'Hitchcock': Anthony Hopkins, Helen Mirren Slash Through the Melodrama of Making 'Psycho' (MOVIE REVIEW)

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Of the few directors to achieve celebrity status, the biggest among them, both literally and figuratively, is Alfred Hitchcock, whose career spanned fifty years and 66 movies including Rear Window, Vertigo and finally North by Northwest as the fifties were winding down.

It is here where Sacha Gervasi begins his new movie, Hitchcock, starring Anthony Hopkins as the maestro, and the equally captivating Helen Mirren as his longtime wife and collaborator, Alma Reville.

Hitchcock is an occasionally enjoyable, though uneven look, at the making of Psycho, an unlikely triumph that changed the face of horror.

As the new movie begins, Hitchcock is coming off North by Northwest, a critical and commercial triumph which leaves him inundated with offers -- including Ian Fleming’s Casino Royale, which he passes on because Cary Grant won’t play James Bond.

Instead, against the advice of his agent, Lew Wasserman (Michael Stuhlbarg), and mostly every studio in Hollywood, Hitch decides to adapt a new book, Psycho, Paul Bloch’s thriller about Wisconsin serial killer Ed Gein.

With no one to back the movie, Hitchcock mortgages his Bel Air mansion for the $800 thousand budget, choosing to work lean and mean as with his popular TV series, Alfred Hitchcock Presents.

Hitchcock is most engaging when Hopkins and Mirren share the screen as a durable old couple straining under 33 years of marriage.

While Hitchcock was a cinematic genius, he didn’t make a move without first consulting Alma, and no screenplay went in front of cameras before being subject to her pen.

Hitchcock is known to have obsessed over his blonde leading ladies, Grace Kelly, Kim Novak, Vera Miles and Tippi Hedren, but such blustery fantasies are believed to have been nothing more than that.

When he hires Janet Leigh (Scarlett Johansson) as the latest to join the pantheon of ‘Hitchcock Blondes,’ Alma can only roll her eyes.

In the meantime, she’s begun a collaboration away from Psycho, which she derides as "cheap horror claptrap."

Her partner is a dashing younger writer named Whitfield Cook (Danny Huston), whom she regularly meets at a secluded beach house.

Not quite a romance, Hitchcock might have been a mildly engaging movie but is immeasurably elevated by the presence of Hopkins and Mirren, who provide the story’s emotional core.

Donning a fat suit and prosthetics, Hopkins, who bears little resemblance to Hitchcock, fully embodies the director, protruding lower lip and all, adapting his distinctive and deliberate accent as well as his droll and arid wit.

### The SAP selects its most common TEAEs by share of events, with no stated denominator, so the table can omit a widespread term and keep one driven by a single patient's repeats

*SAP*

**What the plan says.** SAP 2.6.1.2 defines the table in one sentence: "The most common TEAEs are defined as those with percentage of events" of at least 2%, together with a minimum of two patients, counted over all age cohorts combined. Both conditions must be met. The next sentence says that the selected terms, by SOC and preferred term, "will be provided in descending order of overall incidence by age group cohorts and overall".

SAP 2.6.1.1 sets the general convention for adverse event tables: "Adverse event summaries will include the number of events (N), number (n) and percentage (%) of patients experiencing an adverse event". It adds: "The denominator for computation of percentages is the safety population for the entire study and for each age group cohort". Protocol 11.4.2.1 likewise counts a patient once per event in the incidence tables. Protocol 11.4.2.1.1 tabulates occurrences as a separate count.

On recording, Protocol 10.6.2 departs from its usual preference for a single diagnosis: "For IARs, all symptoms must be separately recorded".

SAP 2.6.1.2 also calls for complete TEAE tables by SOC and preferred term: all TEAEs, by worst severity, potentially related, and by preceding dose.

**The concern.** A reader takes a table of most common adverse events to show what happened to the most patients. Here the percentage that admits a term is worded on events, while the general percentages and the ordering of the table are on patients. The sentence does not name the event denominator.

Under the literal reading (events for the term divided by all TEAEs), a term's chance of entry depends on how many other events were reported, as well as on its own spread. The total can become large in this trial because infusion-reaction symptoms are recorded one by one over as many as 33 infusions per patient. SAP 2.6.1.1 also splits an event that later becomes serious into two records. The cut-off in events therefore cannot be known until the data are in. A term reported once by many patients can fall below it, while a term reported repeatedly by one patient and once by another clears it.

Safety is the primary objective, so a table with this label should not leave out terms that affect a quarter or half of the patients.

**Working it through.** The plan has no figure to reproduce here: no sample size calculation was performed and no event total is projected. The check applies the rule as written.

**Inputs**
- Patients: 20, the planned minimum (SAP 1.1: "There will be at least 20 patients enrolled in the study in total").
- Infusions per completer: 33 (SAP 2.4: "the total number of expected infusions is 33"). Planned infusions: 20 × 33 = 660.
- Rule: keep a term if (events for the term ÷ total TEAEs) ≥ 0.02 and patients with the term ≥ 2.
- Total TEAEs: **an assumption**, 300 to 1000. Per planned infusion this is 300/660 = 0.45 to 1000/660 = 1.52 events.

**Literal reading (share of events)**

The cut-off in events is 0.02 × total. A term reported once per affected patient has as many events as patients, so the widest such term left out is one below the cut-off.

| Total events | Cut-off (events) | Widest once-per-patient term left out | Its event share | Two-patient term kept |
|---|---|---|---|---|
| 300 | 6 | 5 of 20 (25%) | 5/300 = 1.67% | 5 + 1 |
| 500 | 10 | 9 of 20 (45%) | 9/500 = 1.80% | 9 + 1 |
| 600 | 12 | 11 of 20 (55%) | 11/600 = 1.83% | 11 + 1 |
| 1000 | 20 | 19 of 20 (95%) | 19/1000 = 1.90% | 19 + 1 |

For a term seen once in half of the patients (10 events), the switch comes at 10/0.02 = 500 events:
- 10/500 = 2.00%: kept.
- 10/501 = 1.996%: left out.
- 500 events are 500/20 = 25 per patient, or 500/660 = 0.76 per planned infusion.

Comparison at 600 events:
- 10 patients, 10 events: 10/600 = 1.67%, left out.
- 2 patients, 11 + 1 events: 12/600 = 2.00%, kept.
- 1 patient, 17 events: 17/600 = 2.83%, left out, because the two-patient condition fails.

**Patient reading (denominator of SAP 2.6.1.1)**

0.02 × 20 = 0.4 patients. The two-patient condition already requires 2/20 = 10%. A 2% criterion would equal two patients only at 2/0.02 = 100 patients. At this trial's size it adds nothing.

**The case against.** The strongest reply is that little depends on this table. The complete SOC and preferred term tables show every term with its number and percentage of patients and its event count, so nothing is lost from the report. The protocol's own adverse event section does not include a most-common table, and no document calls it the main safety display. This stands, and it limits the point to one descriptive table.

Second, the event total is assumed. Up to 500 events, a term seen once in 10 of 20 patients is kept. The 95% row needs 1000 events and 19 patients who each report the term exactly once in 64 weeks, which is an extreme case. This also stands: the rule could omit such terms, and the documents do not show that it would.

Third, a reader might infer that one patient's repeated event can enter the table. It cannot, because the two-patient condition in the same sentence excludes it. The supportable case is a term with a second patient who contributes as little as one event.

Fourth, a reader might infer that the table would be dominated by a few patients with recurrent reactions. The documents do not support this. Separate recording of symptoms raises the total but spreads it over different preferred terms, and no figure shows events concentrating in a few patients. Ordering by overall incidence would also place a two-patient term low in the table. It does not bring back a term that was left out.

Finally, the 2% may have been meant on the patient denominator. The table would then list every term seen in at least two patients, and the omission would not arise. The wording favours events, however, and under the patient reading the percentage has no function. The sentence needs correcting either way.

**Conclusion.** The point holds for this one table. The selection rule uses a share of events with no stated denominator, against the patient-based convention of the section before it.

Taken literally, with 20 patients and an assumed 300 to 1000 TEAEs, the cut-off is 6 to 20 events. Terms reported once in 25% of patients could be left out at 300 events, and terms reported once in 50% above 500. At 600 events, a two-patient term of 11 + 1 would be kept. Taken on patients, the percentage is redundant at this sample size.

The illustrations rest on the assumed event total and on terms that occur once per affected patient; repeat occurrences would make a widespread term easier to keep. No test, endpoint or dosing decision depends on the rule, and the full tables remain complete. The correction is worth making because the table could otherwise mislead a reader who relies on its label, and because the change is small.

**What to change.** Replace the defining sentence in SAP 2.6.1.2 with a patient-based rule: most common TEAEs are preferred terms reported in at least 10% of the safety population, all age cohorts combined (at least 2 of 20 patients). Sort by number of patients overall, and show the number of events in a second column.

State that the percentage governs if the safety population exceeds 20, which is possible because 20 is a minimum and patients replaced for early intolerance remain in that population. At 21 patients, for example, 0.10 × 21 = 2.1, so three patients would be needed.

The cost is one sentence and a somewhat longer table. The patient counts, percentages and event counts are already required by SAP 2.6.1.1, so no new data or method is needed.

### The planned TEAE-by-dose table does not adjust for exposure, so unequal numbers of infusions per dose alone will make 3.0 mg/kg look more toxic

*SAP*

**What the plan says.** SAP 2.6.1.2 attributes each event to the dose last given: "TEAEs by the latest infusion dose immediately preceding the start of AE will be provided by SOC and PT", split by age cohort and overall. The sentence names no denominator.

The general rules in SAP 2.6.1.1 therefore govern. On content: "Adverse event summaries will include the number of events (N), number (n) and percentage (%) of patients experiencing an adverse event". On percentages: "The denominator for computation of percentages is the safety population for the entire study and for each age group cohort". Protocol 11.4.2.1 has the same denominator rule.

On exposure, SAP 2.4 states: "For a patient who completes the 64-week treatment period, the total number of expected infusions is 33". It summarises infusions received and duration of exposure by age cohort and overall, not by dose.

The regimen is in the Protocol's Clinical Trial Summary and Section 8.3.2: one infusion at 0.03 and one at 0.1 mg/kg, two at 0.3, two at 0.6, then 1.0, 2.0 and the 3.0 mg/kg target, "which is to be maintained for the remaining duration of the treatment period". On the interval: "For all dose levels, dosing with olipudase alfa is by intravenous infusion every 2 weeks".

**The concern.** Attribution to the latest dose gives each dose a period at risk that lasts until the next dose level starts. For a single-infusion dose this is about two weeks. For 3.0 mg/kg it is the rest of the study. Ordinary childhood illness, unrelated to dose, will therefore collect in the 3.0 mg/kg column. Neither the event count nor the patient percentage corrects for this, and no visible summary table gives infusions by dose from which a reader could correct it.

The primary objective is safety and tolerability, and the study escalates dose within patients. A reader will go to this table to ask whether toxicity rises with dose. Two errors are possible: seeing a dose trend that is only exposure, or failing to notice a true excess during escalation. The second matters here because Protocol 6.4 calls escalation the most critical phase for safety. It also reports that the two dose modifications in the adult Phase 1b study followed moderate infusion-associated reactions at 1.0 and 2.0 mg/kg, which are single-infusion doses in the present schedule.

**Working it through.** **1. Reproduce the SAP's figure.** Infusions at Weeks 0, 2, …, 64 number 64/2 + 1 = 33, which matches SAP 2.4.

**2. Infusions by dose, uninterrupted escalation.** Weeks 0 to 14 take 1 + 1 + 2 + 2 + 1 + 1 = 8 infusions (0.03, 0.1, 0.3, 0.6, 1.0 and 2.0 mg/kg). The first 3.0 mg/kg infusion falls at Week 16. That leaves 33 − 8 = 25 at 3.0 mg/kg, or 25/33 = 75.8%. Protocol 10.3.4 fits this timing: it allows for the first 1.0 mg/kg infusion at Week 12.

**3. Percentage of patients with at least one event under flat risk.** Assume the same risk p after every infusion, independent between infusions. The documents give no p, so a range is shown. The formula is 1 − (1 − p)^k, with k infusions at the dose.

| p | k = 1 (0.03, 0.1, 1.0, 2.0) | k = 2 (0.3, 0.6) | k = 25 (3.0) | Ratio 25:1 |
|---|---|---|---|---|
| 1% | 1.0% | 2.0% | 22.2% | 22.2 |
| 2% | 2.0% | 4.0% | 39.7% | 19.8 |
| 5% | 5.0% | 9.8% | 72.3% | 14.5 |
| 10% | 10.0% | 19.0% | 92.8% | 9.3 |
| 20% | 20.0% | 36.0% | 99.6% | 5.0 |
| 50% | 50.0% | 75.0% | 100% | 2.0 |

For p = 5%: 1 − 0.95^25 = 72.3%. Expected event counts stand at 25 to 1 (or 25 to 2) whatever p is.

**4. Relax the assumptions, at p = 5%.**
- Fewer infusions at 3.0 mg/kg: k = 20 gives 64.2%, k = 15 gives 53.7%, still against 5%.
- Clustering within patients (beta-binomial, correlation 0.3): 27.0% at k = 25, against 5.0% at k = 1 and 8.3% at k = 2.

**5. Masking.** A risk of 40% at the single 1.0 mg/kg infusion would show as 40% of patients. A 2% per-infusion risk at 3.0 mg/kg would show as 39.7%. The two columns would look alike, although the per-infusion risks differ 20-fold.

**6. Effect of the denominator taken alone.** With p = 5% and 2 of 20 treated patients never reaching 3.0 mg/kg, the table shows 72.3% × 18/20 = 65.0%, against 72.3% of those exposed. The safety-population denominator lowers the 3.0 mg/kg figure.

Mirren, who looks nothing like Alma, delivers an emotionally honest performance as a mid-century wife who, in a later era, would have no doubt forged a successful career of her own, given her storytelling talents.

In Hitchcock, (as in life, no doubt) she is his anchor both at home and, after a lackluster early screening of Psycho, at work.

On her recommendation, Hitch, who insisted the movie’s infamous shower scene play without music, was persuaded to lay in Bernard Herrmann’s shrieking chords, raising the scene’s tension to an unbearable level.

Director Sacha Gervasi, who holds a writing credit on The Terminal and directed the memorable documentary, Anvil:  The Story of Anvil, left script duties to John McLaughlin (Black Swan).

While his characterizations of Hitch and Alma are vividly rendered, minor roles like Vera Miles (Jessica Biel), Tony Perkins (James D’Arcy) and Janet Leigh are sketched in much more lightly. And the subplot involving Alma and Whitfield feels like a halfhearted attempt to inject the material with much-needed tension.

While some of his dialogue is snappy, McLaughlin struggles to find the right balance between humor and drama, and occasionally missteps with ‘fantasy’ sequences in which Ed Gein (Michael Wincott) visits Hitchcock providing helpful hints on murder.

The production was barred from using footage from Psycho, an obstacle Gervasi gracefully eludes in the film’s finest moment - a scene where Hitchcock stands in the lobby on opening night, listening to the audience reaction as the shower scene unspools.

Most of us, having seen the movie numerous times, hear Herrmann’s music and the image of poor Janet Leigh being butchered jumps starkly to mind as Hitch swings his arm to and fro, stabbing the air like a maestro conducting a symphony.

Hopkins is among the best actors of his generation and is being talked about for awards season. Should he win an Oscar, it would be his second Best Actor win, with five nominations.

Hitchcock, on the other hand, reinvented the thriller genre and remains one of the most influential filmmakers of all time. Although he was nominated for the Oscar six times, he never took home a statuette.

Hitchcock opens in theaters November 21. Watch its theatrical trailer below.

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